Remarks by Groupon Inc. Chairman Eric Lefkofsky, who said the money-losing daily-coupon provider will be “wildly profitable,” may force the company to make new filings before it sells shares to the public.
Lefkofsky, Groupon’s co-founder and biggest shareholder, made the comments June 3, a day after Chicago-based Groupon announced plans to raise $750 million in an initial public offering.
The U.S. Securities and Exchange Commission limits what companies planning IPOs can say about their prospects before listing shares. Groupon may need to file new documents that disclose Lefkofsky’s comments and either discount or ratify them, said Noah Hagey, a managing partner at BraunHagey LLP.
“Where you have somebody with insider knowledge and status making predictions about how the company is going to perform, which conflicts or potentially conflicts with what’s in the registration statement, I think that draws attention,” Hagey said in an interview on Bloomberg Television.
While Groupon’s sales surged 14-fold to $644.7 million last quarter, the company has racked up operating losses of $540.2 million since its founding in 2008. That has left investors such as Pat Becker Jr., a portfolio manager at Becker Capital Management Inc., leery of owning the company’s shares.
Lefkofsky made his remarks in response to questions about the companies he has run or founded, including Starbelly.com, InnerWorkings Inc. and Echo Global Logistics Inc.
“I’m going to be in technology for a long time,” Lefkofsky said June 3. “I’m going to start a lot of companies. These are not sham companies. These are great businesses. InnerWorkings is profitable. Echo is profitable. Groupon is going to be wildly profitable.”
John Nester, a spokesman for the SEC in Washington, declined to comment, as did Julie Mossler, a spokeswoman for Groupon.
To reconcile Lefkofsky’s comments with SEC rules, the company could file regulatory documents that say Groupon may be “profitable” over the next decade or two, without saying exactly when, said Marc Morgenstern, managing partner of Blue Mesa Partners, a San Francisco-based investment firm.
“In effect, you have let Pandora out of her box,” said Morgenstern, who is also a lawyer. “So you need to construct a new box around Pandora.”
In 2005, the SEC adopted new rules to update securities-offering requirements after Google Inc.’s $1.67 billion IPO a year earlier. Playboy published an interview with Google’s founders before the offering, raising concern about selective disclosure. Under the revised rules, executives may speak to the media, as in Google’s Playboy interview, provided they file a copy of the remarks with the SEC.
“There was an effort to relax some of these restrictions,” Hagey said. “These restrictions, in dealing with new media issues, still present a problem for folks like Mr. Lefkofsky.”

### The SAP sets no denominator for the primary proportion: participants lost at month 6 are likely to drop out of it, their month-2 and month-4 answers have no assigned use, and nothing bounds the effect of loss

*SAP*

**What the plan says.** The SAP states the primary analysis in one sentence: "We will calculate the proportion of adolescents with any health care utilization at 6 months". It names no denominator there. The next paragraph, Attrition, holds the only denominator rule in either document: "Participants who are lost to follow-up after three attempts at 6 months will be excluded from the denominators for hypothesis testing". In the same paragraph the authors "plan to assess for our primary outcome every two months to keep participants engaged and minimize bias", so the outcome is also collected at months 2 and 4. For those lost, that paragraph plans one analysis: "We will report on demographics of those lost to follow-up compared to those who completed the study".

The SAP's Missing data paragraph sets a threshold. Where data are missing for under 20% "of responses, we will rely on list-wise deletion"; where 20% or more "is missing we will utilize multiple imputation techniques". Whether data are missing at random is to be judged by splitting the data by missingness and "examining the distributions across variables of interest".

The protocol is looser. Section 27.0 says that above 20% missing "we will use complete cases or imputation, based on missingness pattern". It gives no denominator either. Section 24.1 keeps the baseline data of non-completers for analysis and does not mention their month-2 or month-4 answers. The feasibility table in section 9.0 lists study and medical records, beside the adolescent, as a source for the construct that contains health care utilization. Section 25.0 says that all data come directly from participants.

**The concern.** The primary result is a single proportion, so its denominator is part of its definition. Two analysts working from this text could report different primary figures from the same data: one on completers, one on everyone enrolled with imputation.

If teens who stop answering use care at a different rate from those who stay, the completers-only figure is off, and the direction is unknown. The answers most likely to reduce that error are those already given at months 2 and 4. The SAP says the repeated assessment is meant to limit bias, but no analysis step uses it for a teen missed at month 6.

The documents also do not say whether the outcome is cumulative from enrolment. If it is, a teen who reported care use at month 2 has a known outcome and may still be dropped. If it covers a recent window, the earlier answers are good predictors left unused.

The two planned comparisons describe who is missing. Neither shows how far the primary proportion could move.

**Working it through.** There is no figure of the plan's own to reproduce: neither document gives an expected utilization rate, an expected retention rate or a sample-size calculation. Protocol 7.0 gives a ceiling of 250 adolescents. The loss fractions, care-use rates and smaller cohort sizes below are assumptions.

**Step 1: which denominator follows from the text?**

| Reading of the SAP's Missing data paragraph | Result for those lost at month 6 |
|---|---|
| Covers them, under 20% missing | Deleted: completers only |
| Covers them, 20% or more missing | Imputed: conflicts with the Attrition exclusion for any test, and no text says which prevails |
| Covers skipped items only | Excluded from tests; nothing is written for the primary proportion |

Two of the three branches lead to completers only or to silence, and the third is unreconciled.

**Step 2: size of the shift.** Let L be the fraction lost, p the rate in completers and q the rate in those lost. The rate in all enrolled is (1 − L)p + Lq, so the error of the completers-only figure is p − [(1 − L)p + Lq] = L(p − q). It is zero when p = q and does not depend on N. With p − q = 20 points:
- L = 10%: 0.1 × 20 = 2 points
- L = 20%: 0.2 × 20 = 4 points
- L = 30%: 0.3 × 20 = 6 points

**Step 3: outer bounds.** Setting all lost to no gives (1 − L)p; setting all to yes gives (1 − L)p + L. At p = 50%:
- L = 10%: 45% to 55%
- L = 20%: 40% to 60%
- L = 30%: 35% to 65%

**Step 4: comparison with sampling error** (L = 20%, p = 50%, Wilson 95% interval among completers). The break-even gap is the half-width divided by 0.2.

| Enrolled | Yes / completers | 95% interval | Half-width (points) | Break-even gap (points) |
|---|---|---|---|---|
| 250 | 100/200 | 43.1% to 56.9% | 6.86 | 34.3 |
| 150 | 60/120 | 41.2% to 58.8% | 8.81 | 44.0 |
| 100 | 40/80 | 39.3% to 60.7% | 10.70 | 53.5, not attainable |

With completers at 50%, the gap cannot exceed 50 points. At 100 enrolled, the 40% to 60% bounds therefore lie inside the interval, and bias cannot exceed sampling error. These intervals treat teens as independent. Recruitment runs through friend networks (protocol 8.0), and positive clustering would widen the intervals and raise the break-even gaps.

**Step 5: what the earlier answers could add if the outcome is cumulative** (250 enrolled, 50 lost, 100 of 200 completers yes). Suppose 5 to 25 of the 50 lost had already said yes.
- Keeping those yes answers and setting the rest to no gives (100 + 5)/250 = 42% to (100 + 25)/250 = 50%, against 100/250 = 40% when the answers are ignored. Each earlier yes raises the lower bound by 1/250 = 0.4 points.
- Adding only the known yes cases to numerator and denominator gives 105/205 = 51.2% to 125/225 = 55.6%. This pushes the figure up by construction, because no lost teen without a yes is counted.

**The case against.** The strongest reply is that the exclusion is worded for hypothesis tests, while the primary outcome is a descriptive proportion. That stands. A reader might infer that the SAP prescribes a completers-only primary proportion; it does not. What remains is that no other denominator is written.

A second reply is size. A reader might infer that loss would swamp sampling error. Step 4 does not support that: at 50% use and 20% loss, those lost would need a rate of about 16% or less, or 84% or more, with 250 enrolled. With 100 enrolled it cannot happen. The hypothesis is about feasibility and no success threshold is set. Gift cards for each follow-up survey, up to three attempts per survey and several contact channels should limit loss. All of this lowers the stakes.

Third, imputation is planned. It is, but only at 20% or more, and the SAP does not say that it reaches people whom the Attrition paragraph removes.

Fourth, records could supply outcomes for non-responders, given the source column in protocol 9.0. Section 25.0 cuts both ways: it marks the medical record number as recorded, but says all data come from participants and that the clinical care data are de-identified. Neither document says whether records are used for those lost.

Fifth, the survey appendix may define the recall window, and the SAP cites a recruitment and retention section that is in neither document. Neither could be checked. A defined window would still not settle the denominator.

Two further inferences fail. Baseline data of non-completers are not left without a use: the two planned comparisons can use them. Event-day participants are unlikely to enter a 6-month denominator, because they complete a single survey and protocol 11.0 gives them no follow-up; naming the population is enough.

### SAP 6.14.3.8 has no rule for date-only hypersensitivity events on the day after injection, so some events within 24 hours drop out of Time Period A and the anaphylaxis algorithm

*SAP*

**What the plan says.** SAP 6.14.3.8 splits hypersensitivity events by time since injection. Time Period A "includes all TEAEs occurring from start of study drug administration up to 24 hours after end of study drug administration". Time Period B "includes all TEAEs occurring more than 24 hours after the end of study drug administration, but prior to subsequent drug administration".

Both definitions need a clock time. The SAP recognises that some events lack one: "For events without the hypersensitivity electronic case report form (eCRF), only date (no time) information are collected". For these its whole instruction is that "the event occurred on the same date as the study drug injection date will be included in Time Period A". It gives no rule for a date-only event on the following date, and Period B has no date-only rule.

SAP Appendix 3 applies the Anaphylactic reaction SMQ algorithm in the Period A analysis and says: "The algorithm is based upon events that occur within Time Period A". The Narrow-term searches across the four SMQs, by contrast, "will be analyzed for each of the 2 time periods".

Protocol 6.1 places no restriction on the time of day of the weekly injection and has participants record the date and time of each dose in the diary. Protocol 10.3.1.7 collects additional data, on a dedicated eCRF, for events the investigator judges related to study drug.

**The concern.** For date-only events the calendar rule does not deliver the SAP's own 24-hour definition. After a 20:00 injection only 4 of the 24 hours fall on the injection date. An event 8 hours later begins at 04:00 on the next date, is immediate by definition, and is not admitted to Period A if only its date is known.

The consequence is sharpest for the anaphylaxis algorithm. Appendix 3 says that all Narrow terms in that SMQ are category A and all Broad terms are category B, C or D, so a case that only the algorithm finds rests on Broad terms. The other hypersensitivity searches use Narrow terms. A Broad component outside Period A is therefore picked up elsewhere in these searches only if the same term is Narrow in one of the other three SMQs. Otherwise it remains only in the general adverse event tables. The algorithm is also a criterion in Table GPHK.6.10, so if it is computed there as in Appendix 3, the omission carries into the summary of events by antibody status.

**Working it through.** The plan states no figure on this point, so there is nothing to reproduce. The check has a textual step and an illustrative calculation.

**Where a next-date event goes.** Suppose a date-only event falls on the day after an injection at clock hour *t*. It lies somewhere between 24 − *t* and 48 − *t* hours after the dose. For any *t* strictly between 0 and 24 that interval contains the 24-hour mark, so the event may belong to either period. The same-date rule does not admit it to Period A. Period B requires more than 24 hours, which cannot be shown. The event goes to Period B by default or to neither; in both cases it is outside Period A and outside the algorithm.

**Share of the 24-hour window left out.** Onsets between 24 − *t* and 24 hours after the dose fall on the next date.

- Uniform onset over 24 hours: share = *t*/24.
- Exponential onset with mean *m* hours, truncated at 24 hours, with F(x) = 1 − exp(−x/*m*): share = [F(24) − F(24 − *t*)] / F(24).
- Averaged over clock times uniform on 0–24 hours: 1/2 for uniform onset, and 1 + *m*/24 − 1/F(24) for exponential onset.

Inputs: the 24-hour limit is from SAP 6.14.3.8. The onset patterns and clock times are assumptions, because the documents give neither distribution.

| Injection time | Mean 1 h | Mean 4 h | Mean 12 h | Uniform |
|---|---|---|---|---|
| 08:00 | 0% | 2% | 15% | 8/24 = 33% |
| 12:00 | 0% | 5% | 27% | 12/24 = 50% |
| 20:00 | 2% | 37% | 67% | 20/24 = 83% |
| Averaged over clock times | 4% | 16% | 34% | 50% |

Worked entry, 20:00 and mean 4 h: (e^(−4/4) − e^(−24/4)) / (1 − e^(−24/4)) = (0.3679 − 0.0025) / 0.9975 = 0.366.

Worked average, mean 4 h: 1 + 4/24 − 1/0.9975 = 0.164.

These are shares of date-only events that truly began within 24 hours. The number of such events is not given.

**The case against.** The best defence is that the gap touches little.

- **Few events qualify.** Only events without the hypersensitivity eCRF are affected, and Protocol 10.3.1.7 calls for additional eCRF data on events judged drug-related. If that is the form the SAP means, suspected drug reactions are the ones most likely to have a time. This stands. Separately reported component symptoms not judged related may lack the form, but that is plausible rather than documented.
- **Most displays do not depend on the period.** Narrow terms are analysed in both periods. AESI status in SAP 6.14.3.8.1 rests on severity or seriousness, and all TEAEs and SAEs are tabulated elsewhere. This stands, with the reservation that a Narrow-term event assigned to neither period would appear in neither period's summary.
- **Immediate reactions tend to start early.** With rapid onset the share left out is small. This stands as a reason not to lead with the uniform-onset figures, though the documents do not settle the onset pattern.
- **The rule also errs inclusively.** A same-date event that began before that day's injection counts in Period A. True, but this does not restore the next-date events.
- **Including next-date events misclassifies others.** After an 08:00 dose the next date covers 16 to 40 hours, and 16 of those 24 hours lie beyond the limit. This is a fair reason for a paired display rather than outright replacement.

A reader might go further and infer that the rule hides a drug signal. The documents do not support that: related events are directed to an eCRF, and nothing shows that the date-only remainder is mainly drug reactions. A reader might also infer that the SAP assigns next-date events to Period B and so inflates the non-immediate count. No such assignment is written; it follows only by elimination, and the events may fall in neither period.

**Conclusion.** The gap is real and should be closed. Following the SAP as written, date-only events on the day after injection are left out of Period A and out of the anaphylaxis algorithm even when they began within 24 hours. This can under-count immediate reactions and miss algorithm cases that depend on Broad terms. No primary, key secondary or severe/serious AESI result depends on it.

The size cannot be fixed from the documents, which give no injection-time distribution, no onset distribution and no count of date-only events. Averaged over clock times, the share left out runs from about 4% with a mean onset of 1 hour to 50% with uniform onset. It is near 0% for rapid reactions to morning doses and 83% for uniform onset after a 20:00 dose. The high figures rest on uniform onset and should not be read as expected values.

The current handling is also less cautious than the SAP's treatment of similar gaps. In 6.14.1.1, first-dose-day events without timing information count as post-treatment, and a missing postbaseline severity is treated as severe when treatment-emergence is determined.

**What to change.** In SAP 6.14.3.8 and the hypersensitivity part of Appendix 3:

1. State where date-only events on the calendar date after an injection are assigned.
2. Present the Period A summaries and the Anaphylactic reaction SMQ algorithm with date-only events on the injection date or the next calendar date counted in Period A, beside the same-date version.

Groupon Chief Executive Officer Andrew Mason barred employees in a June 2 memo from making comments about the company.
“For the next 90 days or so, we are in a ‘quiet period’ where we can’t make any forward-looking statements about the company,” Mason wrote in the memo, obtained by Bloomberg News. “Anything we say now can be perceived as ‘fluffing the stock’ or something like that. So please don’t say anything like ‘Groupon is awesome’ around anyone you don’t fully trust.”
Lefkofsky, in his remarks to Bloomberg, referred to his record in founding and running businesses. In 2001, he founded printing-service provider InnerWorkings, which went public in 2006. He also helped found Echo Global Logistics, a shipping-technology company, in 2005. That company held its IPO in 2009.
Lefkofsky also co-founded Starbelly.com, an online promotional-merchandise seller, in 1999 and sold it a year later to Ha-Lo Industries Inc. for $240 million. Ha-Lo filed for bankruptcy protection from creditors in July 2001 after writing down the acquisition.
Before Starbelly.com, Lefkofsky and his business partner, Brad Keywell, bought children’s apparel company Brandon Apparel Group. It later faltered, Lefkofsky explained in his blog.
“Along with our sales growth came lots of debt which eventually crippled the company when fashion trends changed in the late 90’s,” Lefkofsky wrote.
Groupon has surged in the past year as consumers in more than 500 markets worldwide flock to daily discounts of up to 90 percent at hotels, restaurants and nail salons. Its success has inspired more than 480 imitators.
“Groupon is a huge business,” Lefkofsky said.
Lefkofsky gave Mason $1 million to start The Point, a precursor to Groupon that began in 2007. It was created to help would-be activists raise funds and build petition lists by recruiting friends on the Web. The Point inspired Mason to try a new site based around the idea of collective buying.
The biggest shareholder of Groupon is Green Media LLC, which is owned by Lefkofsky and his wife, Elizabeth Kramer Lefkofsky. Green Media owns 21.6 percent of Class A shares and 41.7 percent of Class B stock.